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Royal Bank of Canada

6 Lothbury, EC2
Built:  1932
Architect:  Stanley Hall, Easton & Robertson + SG Davenport
Location:  Lothbury
Listing:  Grade II  (1972)

Facade of the RBC building on Lothbury

The Royal Bank of Canada (RBC) offices on Lothbury present a relatively narrow Classical facade vs. deeper, much plainer lateral aspects.  The building is moderate in scale and deliberate in detail.  The base element of ground storey and mezzanine features the rather flattened, almost stylised rustication popular in this period and a simplified, almost implied, Ionic cornice. The central entrance and main windows are arched, with reticulated keystones and fancy bronze scrollwork in the segmental upper portion.

The rustication extends above the base to the main section where it is subjacent to low-relief, giant Corinthian pilasters.  A Piano Nobile is marked here by pedimented windows.  There is a charming Renaissance flavour to the carvings of the principal frieze.  Above the main cornice, one finds a restrained but orderly attic storey.  All the facing is of Portland Stone.

The relative narrowness of the principal aspect requires no horizontal partition, other than subtle recessing just before the inverted corners.  An overall pleasing and dignified aspect not atypical for the City of this period.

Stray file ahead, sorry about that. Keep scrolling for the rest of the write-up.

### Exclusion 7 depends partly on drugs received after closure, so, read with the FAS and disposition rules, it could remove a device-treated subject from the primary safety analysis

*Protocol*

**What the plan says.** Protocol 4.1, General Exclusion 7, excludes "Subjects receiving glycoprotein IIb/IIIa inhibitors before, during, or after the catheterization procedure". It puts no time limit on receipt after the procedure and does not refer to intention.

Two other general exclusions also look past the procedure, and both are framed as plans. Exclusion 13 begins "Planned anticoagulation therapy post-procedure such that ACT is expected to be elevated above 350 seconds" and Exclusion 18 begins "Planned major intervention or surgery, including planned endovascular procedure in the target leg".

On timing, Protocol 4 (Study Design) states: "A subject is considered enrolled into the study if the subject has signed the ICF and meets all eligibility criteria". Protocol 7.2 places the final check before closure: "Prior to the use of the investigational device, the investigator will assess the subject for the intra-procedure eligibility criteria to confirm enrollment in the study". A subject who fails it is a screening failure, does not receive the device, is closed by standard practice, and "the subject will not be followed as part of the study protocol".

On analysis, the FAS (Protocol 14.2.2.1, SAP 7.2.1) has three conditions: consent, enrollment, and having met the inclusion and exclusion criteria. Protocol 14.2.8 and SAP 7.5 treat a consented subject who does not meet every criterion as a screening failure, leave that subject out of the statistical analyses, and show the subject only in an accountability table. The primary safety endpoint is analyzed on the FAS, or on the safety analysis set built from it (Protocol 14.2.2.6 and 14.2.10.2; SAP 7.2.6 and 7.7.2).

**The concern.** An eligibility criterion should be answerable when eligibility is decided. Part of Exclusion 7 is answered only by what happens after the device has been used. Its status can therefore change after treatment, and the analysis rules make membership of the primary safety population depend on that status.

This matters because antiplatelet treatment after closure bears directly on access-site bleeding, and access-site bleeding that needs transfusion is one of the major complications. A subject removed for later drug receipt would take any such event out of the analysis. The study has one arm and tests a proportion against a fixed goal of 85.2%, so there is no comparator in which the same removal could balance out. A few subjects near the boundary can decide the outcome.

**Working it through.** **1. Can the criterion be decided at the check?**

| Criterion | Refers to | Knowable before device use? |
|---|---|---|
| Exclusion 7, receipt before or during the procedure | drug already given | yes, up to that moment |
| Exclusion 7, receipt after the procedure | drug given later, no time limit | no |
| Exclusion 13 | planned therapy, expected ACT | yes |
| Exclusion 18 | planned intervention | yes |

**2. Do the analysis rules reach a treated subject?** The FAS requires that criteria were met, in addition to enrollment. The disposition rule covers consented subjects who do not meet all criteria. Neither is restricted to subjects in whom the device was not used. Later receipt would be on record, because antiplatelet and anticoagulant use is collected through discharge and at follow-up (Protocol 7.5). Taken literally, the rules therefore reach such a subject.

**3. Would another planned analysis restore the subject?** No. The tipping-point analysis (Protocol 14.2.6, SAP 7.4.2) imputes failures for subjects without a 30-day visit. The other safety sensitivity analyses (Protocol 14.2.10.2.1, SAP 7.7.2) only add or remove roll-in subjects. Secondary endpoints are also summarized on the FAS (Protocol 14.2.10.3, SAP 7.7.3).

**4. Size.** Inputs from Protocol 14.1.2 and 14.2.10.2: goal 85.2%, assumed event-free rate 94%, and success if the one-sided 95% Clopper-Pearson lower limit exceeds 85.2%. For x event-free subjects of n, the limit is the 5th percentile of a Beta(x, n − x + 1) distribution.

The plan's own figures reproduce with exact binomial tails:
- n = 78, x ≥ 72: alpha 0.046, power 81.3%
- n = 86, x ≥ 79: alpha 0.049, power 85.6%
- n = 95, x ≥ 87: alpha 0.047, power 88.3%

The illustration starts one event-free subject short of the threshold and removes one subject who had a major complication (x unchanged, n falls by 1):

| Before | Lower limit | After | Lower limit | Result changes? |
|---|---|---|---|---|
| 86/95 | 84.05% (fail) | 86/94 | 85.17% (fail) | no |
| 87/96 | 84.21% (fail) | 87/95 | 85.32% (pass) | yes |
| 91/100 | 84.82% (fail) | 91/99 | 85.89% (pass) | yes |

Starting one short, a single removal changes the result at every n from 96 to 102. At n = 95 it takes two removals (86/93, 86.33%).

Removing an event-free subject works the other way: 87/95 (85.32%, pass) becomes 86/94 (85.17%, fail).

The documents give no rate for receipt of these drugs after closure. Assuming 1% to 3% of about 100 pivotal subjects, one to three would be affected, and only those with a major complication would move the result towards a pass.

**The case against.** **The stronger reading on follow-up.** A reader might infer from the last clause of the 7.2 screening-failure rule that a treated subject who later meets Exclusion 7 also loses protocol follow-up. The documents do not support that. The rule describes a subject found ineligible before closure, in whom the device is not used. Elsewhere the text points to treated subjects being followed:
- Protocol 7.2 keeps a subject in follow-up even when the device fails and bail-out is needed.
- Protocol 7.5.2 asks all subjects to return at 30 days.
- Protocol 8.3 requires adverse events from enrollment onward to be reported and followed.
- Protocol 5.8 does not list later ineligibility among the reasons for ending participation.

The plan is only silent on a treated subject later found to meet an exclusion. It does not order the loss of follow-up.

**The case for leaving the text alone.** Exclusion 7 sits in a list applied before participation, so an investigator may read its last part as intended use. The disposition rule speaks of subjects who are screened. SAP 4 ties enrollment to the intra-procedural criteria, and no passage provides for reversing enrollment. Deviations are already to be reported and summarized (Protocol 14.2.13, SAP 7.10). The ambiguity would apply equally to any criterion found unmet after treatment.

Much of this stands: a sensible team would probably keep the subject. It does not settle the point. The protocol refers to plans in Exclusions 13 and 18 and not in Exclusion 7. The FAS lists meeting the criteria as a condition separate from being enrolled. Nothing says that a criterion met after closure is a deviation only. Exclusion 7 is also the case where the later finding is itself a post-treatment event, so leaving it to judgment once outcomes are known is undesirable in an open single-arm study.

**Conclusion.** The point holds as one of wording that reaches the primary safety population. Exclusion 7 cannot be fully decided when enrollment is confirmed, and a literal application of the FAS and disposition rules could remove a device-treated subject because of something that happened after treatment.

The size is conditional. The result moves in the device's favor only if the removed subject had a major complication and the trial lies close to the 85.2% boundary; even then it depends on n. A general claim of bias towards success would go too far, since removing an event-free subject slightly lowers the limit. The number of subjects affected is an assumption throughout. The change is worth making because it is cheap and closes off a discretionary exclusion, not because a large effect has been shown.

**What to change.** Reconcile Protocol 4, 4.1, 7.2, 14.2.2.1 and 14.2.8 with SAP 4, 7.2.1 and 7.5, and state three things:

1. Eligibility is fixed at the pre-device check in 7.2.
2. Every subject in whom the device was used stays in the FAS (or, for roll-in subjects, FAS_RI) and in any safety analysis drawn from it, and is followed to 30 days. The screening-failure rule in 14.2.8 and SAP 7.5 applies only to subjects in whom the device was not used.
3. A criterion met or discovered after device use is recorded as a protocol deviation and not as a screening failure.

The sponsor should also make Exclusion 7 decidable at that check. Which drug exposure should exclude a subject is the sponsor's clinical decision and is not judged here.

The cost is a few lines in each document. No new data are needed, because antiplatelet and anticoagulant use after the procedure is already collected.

Also distinctive of the place and time, is the unapologetic recourse to Classical Palladian devices with very little concession to Modernist trends, even though Stanley Hall, Easton & Robertson was a firm well versed in Art Deco and Moderne designs, by this time. It is difficult to discern if the conservativeness of the design is due more to the location and purpose of the building or the influence of RBC’s very active Chief Architect, Sumner Godfrey Davenport, whose body of work is predominantly Neoclassical.

The Royal Bank of Canada name was created in 1901 but the existing Merchants Bank of Halifax was founded back in 1864.  Its first London Branch was opened in 1910, with a staff of four, in Princess Street.  Despite the massive repercussions of the Great Depression on Canadian business, no Canadian bank failed (RBC did come close) and proof of this relative solidity is the fact that in 1932 they commissioned a prominent London firm of architects to build new premises at this prestigious address.

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